Signs that Your Cats are Friends
Actually I have never thought about having two cats. I always had just one adorable king. When my Blackie went to the rainbow I said never ever again I will have another cat.
Three years later here we go, Penguin and Panda, a brother and a sister, jumped into my life and have stolen my heart.
So, I am just learning how to live with two in one apartment 🙂 and I really have started to think that adding one of these irresistible cuties to your household can be an absolute bliss for your solo cat. The new cat company might be exactly what they were secretly wishing for.
When I had Blackie, I was a bit scared to find another cat to keep him a company, but this time I had no choice, I have got two at once.
Cats have a fascinating social structure. In nature, they can live alone or in groups, but they do hunt alone. Experts call them solitary hunters.
Since cats don’t depend on each other for food, they can be choosey about the company that they keep.
How can you tell if your cats are getting along? This was the question I was asking myself observing my two little monsters.
I think these are quite good signs which can tell that your cats love each other:
- Cats which go along well with each other rub their bodies and faces. Cats have glands that contain pheromones, rubbing their faces together co-mingles these pheromones and creates contentment between bonded cats.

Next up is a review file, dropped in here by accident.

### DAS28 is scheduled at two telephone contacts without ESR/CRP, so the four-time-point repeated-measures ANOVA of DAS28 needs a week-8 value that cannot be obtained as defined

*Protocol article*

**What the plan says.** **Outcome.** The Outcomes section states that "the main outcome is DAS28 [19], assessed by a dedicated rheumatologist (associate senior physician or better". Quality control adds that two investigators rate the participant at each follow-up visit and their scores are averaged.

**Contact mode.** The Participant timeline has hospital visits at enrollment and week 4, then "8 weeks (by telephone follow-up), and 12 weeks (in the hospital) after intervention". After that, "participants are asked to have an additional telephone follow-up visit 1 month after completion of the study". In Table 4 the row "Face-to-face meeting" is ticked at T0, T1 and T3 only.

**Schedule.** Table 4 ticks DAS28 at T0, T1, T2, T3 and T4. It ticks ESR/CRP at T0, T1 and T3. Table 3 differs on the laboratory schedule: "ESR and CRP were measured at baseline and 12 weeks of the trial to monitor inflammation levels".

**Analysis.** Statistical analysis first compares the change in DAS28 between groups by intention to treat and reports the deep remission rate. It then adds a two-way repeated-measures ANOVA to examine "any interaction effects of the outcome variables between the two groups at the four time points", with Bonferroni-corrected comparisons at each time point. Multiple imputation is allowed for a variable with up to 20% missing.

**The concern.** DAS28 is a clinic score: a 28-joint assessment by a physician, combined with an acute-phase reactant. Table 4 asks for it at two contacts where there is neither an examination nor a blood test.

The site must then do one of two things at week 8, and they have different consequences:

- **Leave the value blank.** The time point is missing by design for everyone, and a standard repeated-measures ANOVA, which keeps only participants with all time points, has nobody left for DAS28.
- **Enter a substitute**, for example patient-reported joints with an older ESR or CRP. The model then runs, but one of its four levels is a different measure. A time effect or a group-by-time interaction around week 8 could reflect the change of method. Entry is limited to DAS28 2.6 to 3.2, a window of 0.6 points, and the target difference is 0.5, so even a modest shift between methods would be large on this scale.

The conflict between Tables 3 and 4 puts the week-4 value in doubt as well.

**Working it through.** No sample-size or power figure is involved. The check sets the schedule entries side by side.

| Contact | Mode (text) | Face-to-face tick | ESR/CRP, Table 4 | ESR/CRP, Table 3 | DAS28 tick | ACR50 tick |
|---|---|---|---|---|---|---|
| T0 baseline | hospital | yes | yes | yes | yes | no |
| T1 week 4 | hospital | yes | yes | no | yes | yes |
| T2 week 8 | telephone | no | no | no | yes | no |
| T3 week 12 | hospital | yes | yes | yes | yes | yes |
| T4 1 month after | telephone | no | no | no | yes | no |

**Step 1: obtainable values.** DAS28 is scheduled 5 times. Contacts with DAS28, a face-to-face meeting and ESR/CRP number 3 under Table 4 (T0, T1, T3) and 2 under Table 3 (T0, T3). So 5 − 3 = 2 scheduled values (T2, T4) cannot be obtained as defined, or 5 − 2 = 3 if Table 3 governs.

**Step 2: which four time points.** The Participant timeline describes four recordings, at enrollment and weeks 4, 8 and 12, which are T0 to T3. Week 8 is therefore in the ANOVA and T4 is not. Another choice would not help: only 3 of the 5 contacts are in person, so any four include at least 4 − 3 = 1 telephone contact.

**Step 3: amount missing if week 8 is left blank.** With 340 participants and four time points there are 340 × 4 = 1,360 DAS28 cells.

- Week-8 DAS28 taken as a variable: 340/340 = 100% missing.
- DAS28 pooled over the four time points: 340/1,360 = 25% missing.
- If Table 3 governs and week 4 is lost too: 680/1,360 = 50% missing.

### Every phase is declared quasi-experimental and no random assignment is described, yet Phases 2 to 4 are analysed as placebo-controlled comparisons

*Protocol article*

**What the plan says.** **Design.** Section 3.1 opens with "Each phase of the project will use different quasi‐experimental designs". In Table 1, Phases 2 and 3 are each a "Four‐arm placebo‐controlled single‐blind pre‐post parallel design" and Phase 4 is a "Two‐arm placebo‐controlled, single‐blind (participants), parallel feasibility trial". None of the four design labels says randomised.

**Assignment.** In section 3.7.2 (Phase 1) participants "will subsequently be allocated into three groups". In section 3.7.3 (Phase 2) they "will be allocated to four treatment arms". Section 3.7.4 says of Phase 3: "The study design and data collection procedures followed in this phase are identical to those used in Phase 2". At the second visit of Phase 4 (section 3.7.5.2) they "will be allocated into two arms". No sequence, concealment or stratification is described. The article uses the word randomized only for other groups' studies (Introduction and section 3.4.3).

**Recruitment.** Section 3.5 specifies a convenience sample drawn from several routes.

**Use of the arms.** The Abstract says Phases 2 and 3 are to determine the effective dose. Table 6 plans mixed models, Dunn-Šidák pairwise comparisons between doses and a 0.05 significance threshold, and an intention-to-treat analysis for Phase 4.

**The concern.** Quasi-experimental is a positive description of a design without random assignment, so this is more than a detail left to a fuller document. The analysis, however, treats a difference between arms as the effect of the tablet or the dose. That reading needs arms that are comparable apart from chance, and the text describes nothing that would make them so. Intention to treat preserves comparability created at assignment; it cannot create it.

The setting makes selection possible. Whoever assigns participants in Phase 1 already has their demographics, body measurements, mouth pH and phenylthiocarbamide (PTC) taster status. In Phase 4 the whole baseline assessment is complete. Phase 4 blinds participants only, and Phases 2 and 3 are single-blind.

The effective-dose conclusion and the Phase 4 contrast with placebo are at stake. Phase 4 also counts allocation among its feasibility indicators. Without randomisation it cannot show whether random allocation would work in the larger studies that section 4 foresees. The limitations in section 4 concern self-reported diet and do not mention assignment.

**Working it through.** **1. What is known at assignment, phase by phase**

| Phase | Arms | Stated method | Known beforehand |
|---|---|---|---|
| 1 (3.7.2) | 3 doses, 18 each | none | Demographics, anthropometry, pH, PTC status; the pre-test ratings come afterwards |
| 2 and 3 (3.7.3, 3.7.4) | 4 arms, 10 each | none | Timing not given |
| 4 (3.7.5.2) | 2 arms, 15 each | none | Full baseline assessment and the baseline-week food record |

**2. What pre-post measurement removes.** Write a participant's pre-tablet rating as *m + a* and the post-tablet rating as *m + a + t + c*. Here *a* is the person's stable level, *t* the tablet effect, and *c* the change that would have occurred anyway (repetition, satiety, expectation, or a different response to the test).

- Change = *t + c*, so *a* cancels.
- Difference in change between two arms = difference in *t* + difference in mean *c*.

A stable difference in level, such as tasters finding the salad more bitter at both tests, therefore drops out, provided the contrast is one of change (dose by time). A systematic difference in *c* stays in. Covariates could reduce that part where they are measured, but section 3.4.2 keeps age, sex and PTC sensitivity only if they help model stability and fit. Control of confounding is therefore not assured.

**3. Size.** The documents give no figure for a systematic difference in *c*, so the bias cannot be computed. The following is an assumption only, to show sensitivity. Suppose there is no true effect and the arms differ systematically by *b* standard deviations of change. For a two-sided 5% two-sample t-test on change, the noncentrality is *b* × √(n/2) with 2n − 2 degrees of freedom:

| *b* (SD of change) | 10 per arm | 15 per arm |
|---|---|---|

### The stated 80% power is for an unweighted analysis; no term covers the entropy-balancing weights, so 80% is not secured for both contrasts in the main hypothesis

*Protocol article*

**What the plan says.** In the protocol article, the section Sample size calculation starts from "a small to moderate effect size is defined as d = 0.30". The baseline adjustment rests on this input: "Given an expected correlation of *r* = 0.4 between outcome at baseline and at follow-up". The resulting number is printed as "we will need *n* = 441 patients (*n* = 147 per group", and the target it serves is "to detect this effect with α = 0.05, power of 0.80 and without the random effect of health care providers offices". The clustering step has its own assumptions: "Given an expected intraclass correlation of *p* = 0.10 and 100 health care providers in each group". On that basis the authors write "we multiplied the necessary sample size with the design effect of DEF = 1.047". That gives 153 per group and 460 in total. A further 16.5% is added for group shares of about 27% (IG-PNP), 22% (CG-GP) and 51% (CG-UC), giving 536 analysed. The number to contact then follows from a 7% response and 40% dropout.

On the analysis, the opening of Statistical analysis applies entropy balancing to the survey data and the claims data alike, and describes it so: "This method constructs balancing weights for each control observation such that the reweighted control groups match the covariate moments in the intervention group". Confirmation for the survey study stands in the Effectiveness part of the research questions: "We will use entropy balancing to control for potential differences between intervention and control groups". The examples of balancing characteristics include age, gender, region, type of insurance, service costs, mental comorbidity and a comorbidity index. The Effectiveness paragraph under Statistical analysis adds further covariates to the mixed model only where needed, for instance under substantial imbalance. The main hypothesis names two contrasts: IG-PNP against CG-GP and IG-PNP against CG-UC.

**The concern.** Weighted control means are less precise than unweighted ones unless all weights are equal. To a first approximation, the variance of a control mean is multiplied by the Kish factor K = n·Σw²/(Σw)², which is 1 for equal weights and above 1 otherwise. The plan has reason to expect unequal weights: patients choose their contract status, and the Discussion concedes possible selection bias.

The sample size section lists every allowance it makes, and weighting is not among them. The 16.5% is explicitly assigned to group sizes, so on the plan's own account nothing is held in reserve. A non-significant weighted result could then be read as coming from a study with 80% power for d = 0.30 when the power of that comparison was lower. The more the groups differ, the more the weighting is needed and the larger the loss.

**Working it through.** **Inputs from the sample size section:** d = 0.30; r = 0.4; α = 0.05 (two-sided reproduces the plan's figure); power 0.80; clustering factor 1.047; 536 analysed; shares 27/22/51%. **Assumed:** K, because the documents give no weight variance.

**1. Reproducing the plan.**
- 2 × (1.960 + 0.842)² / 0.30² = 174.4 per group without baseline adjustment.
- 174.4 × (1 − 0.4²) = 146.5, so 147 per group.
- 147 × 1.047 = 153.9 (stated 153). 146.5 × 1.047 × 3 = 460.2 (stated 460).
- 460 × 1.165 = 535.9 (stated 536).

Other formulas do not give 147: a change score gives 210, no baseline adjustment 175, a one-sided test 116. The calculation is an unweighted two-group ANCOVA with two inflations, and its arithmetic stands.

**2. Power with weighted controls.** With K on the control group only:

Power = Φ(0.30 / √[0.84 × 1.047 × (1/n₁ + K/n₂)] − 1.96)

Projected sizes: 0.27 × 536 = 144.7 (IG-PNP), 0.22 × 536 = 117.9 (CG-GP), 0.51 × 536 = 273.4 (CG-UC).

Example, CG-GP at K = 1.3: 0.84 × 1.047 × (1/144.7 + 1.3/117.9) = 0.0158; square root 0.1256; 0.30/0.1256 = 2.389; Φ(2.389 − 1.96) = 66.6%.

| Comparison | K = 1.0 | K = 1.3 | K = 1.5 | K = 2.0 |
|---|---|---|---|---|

- Cats that feel safe and comfortable with one another will rest or sleep cuddled up together. So nice for them to feel warmth, and so adorable for us to watch.
- Cats that enjoy each others company will stand or walk next to each other and intertwine their tails. This may be another way of co-mingling pheromones.
- Cats that know each other well and have a good relationship can romp and roughhouse without taking things too far. This sort of play between cats is great for exercise as well as for bonding.
- Allogrooming. While one of the main forms of communication between humans is oral speech, animals don’t ‘talk’ to each other the way we do. For many animals, grooming is a primary form of communication. Allogrooming, in particular, refers to reciprocal grooming between members of the same species and is an important form of interaction. Socially, allogrooming helps establish and maintain relationships between the animals. So, cats that are bonded will lick and groom each other. Friends that groom together, stick together. 🙂
How many cats have you got? Do you know more signs to share? 😉